My Partner is Accusing Me of Breaking an Agreement

If you want your partner to be open to your point of view, do these 6 things:

1. Get Into the Right Frame of Mind

A.    Remind yourself:

          • Your frustration is valid and your partner needs to understand why.
          • You’ll be most powerful if you can temporarily let go of the need to dispute their accusations and accept the fact that sometimes it takes a while to sort things out. You can afford to take your time.
          • In the end, you can stand up for yourself if you need to. But there isn’t anything to be gained by jumping the gun. Keep your eye on the bigger goal. In the end, nobody’s going to pull a fast one on anybody here.
          • You’ll most likely get understanding if you can give some understanding first.

B.  On a scale of 1-10, how frustrated are you right now? (1 = Mild; 10 = Intense). If your rating is 3 or above, relax your body and slow your breathing (use Resistance Breathing).  Do what it takes to get to a place inside where you feel calmer, more patient, and able to hear your partner out without interrupting or disputing their points. Find a way to feel temporarily okay, even though you don’t like the way things have been going.  Wait until your frustration level is below 3, then talk to them.

(For help with this step, listen to Recording 2 at

2. Don’t Fuel the Fire

      • Don’t act like they’re crazy for assuming that you broke an agreement.
      • Don’t dispute their accusations (You can do this later, if needed).
      • Assume that there may be understandable reasons why the is claiming that you broke an agreement.
      • If you’re surprised or confused by their accusation, let them know and ask them to help you understand why they feel the way that they do.
    • (For more information about Step 2, listen to Recording 4)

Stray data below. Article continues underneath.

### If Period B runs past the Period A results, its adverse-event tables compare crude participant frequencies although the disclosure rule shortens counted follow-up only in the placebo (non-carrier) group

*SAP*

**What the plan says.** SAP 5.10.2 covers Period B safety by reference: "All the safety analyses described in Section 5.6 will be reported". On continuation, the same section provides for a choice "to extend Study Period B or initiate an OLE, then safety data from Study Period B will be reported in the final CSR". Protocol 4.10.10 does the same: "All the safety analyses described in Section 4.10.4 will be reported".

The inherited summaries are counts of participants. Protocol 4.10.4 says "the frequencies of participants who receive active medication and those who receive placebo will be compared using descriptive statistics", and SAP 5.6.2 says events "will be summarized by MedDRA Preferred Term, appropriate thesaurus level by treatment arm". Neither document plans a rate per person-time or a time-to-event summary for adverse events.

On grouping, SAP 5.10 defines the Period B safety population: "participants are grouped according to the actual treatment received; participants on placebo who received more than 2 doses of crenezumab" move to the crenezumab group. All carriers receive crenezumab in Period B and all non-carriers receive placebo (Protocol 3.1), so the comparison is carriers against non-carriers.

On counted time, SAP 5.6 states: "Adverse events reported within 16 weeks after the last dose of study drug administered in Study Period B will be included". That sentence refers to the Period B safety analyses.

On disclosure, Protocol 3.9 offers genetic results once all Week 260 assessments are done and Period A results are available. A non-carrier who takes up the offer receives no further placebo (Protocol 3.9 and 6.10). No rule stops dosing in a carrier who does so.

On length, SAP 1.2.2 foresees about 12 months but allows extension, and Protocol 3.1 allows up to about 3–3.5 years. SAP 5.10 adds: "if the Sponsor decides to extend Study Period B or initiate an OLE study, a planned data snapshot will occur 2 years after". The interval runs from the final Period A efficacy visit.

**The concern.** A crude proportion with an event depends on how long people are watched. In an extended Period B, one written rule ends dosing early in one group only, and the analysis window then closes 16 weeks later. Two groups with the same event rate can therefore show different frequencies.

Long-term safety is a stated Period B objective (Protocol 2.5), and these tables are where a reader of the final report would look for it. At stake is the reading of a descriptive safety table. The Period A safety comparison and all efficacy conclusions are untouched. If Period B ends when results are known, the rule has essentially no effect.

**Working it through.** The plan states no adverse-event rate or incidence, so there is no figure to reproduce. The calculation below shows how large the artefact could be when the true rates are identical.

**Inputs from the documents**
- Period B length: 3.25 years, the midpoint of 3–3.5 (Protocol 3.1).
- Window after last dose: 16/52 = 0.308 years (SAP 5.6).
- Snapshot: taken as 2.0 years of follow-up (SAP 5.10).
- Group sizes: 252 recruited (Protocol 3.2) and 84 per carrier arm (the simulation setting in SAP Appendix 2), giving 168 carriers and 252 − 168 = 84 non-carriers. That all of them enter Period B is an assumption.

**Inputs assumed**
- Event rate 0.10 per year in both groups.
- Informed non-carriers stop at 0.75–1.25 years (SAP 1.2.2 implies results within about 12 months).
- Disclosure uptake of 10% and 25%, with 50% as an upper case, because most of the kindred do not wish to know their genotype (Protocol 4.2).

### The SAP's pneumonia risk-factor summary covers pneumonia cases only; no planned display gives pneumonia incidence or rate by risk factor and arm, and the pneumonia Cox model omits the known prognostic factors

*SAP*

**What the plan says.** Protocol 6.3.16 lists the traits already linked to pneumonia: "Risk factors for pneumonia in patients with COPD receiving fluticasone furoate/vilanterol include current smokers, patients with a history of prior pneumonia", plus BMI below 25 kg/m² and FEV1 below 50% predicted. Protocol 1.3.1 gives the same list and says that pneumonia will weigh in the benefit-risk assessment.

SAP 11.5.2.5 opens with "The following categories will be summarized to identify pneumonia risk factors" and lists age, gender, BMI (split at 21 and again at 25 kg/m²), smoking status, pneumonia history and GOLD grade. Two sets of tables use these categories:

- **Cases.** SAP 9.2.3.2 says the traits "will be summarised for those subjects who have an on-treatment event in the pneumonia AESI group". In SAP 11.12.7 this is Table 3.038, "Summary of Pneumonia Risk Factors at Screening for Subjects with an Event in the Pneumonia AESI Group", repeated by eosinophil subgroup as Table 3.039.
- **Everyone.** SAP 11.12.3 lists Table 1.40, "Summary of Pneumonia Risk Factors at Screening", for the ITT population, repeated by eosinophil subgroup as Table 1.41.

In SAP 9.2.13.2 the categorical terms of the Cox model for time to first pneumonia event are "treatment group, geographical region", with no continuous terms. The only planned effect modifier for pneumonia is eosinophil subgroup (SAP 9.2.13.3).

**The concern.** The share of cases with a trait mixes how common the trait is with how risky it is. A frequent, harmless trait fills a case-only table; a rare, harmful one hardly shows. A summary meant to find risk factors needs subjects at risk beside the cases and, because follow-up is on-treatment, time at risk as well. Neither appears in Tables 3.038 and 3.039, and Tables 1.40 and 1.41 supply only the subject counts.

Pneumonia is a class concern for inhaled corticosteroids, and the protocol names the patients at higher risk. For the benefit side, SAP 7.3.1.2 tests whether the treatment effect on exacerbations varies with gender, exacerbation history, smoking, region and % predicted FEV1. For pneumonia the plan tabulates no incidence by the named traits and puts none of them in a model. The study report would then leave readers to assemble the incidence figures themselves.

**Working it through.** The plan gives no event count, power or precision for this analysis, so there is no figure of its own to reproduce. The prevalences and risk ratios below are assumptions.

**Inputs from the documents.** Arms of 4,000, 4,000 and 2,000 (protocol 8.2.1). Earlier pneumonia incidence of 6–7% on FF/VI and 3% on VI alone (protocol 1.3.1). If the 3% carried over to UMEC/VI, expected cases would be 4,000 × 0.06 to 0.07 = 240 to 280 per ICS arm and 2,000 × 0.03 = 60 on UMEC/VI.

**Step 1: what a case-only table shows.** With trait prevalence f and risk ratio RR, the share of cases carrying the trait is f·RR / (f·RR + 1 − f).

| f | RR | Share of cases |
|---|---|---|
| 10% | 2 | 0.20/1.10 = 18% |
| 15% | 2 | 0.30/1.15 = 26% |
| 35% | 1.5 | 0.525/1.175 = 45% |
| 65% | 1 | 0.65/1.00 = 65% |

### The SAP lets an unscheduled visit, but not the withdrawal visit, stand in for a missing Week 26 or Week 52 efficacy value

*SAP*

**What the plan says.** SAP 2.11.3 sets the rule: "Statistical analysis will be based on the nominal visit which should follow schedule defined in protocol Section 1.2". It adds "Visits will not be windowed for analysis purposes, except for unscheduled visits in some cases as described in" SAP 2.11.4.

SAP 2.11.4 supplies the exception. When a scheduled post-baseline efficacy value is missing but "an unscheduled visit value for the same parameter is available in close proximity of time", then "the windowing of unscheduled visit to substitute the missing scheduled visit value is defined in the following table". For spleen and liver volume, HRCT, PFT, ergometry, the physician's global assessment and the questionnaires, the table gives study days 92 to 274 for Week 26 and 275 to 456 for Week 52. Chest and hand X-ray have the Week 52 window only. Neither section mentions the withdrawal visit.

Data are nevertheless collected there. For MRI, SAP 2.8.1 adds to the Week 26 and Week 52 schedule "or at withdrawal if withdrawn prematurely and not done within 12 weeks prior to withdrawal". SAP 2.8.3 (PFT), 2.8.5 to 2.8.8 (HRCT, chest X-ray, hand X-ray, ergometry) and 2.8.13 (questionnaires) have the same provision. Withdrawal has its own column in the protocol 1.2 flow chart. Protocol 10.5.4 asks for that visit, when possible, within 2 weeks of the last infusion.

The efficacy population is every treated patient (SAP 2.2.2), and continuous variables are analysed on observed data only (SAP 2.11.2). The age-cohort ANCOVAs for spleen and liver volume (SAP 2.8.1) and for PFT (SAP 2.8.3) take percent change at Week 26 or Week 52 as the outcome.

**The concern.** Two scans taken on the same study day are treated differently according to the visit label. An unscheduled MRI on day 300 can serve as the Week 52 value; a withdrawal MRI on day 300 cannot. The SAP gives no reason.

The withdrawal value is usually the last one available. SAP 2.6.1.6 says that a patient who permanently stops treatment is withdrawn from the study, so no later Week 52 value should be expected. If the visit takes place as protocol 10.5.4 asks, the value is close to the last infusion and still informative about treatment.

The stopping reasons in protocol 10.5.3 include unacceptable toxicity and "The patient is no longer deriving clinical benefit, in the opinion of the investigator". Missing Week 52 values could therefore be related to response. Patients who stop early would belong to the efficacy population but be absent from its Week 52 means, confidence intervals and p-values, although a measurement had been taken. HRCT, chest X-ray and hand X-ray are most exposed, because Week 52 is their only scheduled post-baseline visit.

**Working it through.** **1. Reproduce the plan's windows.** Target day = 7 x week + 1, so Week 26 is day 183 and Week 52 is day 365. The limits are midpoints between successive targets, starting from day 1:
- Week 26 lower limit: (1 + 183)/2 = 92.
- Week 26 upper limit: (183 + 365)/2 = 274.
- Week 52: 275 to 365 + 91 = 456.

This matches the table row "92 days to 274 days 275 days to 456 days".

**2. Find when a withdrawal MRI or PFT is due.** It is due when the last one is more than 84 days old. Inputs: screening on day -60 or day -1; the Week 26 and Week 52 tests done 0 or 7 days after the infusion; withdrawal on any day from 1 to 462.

3. Find the Understandable Part

Ask clarifying questions until you can see understandable reasons why they believe you broke an agreement.  For example:

          • Maybe they are right. You made an agreement and when the time came you didn’t want to keep it, but you should have tried to talk to them about it first.
          • Maybe you made an agreement that you don’t remember making, or that you temporarily forgot until they jogged your memory.
          • Maybe you led them to believe that you thought the agreement was fair (or sound) when you didn’t.  Rather than speaking up, you decided to pacify them for the moment and keep the peace.  But because your heart wasn’t in it, you couldn’t follow through.
          • Maybe they thought you were going to implement the agreed upon actions within a certain time frame or in a certain way. But you were assuming you had more leeway about how and when.
          • Maybe when you made the agreement, you didn’t realize that they would want it to apply to situations like this one.
          • Maybe they were assuming that there would be no exceptions to the agreement, while you were assuming that exceptions could be made under certain circumstances (i.e., when an immediate decision is needed and you don’t have time to consult with each other, when you don’t think the other will object to the exception, etc.).
          • Maybe they thought you were making an iron-clad agreement to do specific things in all relevant situations, but you never intended to enter into such an agreement. You were intending to simply make a general statement about your willingness to support their goals or perferences whenever possible.

4. Acknowledge the Understandable Part and Take Responsibility

Acknowledge your mistake, or your role in contributing to the lack of clarity that led to the current situation.  Say something like: (any that apply)

          • I shouldn’t have broken the agreement. When the time came I didn’t want to follow it, but I should have tried to talk to you about it first.